By Tom Kleckner
A combined $1.37 billion worth of transactions involving Oncor, Sharyland Utilities and Sempra Energy all but gained regulatory approval last week following a brief hearing on the merits before the Texas Public Utility Commission.
The commission reviewed a stipulated settlement among the three companies and seven other parties, complimenting them on the agreement. The proceeding has been placed on the agenda for the PUC’s open meeting Thursday (Docket 48929).
“It took a lot of work to get here and compromise on everybody’s part,” PUC Chair DeAnn Walker said. “Thanks for bringing us something that is a very good solution to this situation.”
“I’m largely content with [the settlement],” Commissioner Arthur D’Andrea said.
The settlement agreement resolves all issues in a complex series of deals announced by the parties in October, with Sempra buying a 50% stake in Sharyland Distribution & Transmission Services and Oncor acquiring transmission owner InfraREIT. An exchange of transmission assets would increase Oncor’s footprint in West Texas and “de-REIT” the Sharyland utility in South Texas. (See Sempra, Oncor Deals Target Texas Transmission.)
Oncor, Sharyland and Sempra filed for approval with the PUC in November.
Approximately 260 miles of InfraREIT’s transmission system were previously owned by Oncor. They were exchanged for Sharyland’s distribution system as part of a 2017 rate case settlement. (See Texas PUC OKs Settlement in Oncor-Sharyland Asset Swap.)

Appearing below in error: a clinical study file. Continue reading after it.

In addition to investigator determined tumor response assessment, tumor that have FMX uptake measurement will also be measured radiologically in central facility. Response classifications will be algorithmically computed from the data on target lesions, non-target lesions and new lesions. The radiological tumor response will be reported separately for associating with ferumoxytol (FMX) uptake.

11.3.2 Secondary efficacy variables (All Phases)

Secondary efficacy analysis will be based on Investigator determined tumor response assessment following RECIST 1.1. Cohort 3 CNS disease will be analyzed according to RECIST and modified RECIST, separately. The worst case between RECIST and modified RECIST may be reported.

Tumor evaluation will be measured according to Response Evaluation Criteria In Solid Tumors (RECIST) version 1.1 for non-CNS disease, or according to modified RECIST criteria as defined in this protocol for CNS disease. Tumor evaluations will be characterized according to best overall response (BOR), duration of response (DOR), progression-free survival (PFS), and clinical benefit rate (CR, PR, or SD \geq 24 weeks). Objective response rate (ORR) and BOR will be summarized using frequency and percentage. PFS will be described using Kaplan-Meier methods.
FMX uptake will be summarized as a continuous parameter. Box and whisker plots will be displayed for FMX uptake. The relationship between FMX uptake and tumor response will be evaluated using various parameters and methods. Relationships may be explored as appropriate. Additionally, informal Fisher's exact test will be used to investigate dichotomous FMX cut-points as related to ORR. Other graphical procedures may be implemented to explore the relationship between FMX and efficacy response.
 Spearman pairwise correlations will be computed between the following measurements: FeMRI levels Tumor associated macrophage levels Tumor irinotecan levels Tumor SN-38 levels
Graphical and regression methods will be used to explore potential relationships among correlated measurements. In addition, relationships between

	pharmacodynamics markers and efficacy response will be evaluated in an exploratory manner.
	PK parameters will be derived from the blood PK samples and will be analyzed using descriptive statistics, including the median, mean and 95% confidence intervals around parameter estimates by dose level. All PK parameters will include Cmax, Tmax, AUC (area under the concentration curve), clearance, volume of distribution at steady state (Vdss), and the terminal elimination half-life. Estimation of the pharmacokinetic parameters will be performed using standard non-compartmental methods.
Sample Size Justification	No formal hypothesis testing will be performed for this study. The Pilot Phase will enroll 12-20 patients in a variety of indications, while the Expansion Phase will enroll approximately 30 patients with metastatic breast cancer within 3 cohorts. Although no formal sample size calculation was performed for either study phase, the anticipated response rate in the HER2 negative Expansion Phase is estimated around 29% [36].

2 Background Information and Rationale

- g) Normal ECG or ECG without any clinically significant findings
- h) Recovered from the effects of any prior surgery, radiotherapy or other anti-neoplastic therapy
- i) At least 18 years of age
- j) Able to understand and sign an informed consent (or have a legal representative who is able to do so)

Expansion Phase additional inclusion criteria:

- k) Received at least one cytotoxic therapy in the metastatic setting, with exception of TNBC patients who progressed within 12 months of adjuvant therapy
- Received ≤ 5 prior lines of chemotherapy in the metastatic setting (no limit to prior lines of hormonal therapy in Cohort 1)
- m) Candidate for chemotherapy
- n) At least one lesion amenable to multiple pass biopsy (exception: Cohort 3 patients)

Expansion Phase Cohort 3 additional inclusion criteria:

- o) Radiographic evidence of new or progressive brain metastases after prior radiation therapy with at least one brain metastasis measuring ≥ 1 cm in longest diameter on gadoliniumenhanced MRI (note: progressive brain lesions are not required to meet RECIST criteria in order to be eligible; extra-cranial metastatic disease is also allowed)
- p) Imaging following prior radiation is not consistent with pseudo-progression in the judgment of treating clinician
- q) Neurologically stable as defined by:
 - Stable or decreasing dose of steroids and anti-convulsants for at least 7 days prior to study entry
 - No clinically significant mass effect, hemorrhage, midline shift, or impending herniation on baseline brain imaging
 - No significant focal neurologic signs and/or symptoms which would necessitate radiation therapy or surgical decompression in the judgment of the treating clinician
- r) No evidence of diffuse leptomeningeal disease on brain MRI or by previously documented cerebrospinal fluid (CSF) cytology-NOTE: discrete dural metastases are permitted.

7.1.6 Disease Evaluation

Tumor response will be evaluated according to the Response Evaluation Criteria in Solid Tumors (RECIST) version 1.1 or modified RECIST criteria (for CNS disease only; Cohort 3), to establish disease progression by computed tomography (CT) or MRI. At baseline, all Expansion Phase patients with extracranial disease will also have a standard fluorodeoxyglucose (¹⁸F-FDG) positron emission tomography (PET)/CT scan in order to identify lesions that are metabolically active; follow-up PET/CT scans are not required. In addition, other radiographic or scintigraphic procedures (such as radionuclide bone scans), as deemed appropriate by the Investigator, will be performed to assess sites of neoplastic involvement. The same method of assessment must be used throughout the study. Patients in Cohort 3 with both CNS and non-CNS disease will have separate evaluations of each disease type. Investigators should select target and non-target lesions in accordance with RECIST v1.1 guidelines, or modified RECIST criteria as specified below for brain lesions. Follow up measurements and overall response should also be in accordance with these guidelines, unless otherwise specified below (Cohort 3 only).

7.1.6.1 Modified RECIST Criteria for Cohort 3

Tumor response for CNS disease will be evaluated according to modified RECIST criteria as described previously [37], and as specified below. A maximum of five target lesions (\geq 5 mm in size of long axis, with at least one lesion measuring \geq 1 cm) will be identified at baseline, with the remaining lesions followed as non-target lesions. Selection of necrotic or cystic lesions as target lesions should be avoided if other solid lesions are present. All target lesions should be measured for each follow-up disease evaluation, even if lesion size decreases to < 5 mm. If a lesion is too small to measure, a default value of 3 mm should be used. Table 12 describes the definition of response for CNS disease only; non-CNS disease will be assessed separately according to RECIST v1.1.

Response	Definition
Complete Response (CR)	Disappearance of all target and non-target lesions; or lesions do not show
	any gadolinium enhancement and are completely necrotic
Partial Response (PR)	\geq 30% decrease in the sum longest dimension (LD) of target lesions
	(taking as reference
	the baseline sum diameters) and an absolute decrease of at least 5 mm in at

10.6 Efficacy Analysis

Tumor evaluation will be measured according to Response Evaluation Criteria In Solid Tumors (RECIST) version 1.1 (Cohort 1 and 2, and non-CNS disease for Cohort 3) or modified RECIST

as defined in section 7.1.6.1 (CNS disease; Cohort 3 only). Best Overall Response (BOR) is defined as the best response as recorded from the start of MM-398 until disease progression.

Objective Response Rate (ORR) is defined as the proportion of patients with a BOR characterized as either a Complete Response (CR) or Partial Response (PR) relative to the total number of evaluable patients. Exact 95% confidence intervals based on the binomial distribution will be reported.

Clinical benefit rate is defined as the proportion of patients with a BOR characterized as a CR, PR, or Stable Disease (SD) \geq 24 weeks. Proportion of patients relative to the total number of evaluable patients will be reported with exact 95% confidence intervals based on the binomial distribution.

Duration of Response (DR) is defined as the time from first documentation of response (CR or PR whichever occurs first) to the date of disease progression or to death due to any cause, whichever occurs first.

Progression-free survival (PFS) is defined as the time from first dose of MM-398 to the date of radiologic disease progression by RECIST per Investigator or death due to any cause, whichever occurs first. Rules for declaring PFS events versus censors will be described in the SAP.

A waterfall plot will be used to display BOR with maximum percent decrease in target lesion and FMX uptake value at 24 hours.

“This is a rare opportunity for us to acquire assets in ERCOT. Assets don’t come up for sale very often,” Oncor General Counsel Matt Henry said. The assets “happen to be not only on our border but overlapping our existing transmission footprint. As everyone knows, West Texas is absolutely going nuts. We’re excited about the deal from a commercial standpoint.”
The PUC’s approval would mean Oncor will become responsible for building the infrastructure needed to accommodate Lubbock Power & Light’s move from SPP to ERCOT.
“Based on the stipulated language, Oncor would be stepping into the shoes of Sharyland and nothing would slow it down,” said Cody Faulk, an attorney representing LP&L.
PUC staff, the Office the Public Utility Counsel, Alliance for Retail Markets, Steering Committee of Cities Served by Oncor, Texas Energy Association for Marketers, Texas Industrial Energy Consumers and Hunt Consolidated were parties to the agreement. ERCOT, the city of Lubbock, Golden Spread Electric Cooperative and the Texas Cotton Ginners Association do not oppose the revised stipulation.
California-based Sempra acquired an 80% interest in Oncor early last year in a $9.45 billion all-cash buyout. (See Texas PUC OKs Sempra-Oncor Deal, LP&L Transfer.)
Sempra’s legal counsel, Ron Moss, said the company wants to be part of Texas’ “vibrant utility industry.”
“The proposed transaction represents the next step,” he said.